The 76-year-old leader waved at hundreds of jubilant supporters in his home town of Daura, in the northwestern Katsina state, where he will vote on Saturday.
Buhari, from the All Progressives Congress (APC), is expected to face a stiff challenge from former vice-president Atiku Abubakar, 72, from the Peoples Democratic Party (PDP).
Abubakar is a fellow Muslim from Adamawa state, in northeast Nigeria.
Buhari arrived at the Daura mosque in a festival atmosphere, with crowds cheering his convoy and security detail.
Inside, the Emir of Daura, a traditional ruler, told the congregation: “I call on all people of Daura to come out en masse tomorrow and vote.”
Buhari enjoys fanatical support in his home town and across the wider north, where he is seen as a humble man of the people, unlike Abubakar who is viewed as an elite businessman.
Security was tight in Daura and in the northwest, with armed personnel present at several new checkpoints after a spate of attack by bandits on local communities.
As election officials transported ballot boxes and voting equipment to polling stations around the country, millions prayed for a peaceful vote.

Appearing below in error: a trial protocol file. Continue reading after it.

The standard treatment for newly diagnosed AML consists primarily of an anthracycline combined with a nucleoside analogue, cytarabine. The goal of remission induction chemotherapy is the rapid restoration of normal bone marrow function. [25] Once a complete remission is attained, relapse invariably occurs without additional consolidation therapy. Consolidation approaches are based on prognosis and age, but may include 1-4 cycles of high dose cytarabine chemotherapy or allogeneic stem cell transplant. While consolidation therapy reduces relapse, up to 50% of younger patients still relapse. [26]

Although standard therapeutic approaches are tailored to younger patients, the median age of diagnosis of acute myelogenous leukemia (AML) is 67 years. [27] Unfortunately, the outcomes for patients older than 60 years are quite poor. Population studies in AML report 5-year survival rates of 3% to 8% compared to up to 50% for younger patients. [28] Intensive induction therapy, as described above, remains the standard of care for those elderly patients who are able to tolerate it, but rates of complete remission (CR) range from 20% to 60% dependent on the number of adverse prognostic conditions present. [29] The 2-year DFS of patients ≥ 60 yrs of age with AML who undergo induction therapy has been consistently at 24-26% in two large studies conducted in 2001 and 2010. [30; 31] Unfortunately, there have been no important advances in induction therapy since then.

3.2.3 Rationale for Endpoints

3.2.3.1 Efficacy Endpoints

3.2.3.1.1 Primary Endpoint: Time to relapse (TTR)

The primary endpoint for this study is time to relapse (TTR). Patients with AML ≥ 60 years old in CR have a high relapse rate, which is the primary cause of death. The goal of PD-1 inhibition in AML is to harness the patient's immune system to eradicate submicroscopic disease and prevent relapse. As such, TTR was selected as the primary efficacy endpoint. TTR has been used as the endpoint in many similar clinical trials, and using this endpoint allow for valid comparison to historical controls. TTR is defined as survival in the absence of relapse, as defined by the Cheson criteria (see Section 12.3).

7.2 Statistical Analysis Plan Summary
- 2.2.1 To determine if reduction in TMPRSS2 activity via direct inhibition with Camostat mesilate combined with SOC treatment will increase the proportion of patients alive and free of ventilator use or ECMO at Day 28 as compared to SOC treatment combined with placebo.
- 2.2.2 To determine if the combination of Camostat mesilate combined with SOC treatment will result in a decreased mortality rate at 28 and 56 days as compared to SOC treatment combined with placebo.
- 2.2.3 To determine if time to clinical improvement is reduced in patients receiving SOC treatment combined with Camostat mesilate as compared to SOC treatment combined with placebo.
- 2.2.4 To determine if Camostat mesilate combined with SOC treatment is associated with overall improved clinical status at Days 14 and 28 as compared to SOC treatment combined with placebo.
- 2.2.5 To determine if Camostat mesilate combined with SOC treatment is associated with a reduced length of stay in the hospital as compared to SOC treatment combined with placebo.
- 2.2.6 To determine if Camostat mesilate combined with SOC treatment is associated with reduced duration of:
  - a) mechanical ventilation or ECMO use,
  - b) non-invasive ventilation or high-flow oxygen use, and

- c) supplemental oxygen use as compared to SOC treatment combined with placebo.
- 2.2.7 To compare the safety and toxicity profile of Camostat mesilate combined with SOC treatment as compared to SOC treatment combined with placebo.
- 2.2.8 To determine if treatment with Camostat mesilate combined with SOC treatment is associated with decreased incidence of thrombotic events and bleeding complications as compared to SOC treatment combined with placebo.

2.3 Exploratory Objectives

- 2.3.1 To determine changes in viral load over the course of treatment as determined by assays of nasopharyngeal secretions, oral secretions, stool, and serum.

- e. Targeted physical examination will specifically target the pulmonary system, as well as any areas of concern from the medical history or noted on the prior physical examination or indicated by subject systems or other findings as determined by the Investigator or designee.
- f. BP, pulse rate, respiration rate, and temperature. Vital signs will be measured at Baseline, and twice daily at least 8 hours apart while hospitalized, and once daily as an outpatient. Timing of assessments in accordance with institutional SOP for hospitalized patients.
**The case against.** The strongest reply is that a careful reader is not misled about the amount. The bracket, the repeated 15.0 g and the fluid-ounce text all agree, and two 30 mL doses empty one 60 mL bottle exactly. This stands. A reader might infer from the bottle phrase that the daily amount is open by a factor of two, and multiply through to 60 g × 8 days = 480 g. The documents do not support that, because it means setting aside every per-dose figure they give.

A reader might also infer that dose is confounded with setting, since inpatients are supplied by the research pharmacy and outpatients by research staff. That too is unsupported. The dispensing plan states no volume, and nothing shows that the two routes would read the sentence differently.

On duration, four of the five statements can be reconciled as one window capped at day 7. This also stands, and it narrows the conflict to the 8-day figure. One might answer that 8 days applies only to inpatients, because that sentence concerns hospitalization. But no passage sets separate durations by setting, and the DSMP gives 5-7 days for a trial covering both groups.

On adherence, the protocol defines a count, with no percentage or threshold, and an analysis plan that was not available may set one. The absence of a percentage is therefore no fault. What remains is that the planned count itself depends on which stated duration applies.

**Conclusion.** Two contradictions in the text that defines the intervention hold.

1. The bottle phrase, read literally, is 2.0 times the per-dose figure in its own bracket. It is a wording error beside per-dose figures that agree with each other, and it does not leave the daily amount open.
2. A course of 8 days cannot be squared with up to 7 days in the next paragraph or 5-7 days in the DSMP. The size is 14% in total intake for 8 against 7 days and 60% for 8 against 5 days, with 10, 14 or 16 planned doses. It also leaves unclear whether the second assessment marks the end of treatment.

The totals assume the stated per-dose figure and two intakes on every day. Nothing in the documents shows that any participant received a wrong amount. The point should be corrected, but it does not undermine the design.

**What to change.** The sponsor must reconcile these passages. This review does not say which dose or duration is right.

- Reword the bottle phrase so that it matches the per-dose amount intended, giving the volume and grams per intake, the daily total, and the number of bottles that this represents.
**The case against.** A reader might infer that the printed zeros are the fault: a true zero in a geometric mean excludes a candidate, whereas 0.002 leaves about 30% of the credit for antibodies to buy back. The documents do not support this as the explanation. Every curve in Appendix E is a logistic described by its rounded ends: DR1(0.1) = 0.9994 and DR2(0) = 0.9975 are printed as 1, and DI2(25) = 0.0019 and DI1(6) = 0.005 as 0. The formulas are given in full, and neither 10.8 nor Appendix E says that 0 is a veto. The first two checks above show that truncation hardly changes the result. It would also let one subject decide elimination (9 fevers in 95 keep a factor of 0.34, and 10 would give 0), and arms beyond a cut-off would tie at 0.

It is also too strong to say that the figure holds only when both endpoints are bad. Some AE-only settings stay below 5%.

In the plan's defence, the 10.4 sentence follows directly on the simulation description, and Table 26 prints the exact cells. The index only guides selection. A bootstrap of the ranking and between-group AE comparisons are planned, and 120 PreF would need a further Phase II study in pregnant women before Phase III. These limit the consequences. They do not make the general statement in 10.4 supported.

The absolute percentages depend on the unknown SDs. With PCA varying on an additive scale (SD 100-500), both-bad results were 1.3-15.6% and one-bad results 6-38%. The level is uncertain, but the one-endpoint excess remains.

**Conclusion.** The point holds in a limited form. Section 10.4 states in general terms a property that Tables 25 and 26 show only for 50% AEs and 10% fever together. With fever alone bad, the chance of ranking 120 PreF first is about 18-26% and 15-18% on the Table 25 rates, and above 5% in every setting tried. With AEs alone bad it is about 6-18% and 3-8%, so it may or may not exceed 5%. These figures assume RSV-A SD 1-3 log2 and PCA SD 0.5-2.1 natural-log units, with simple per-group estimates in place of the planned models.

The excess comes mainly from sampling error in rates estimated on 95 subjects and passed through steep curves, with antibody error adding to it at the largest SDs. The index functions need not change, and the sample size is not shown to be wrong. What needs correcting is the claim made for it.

In Lagos, some 1,000km from Daura in the southwest, the imam at the city’s Central Mosque said: “We are pleading for God’s protection for all of us at this important moment.”
He called on the hundreds listening to show “peace of mind”, adding: “When you see them snatching ballot boxes, stealing or scattering, I’m saying now… don’t be a part of them.”
Fatu Aluko, a market trader near the mosque on Lagos Island, said she felt the result was in “God’s hands”.
Religion plays a key role in Nigerian life, including its politics. The country is almost evenly split between a mainly Muslim north and a largely Christian south.
Buhari’s Vice-President Yemi Osinbajo is a church pastor while Abubakar’s running mate, Peter Obi, is a devout Roman Catholic, whose sister is a nun and brother is a priest.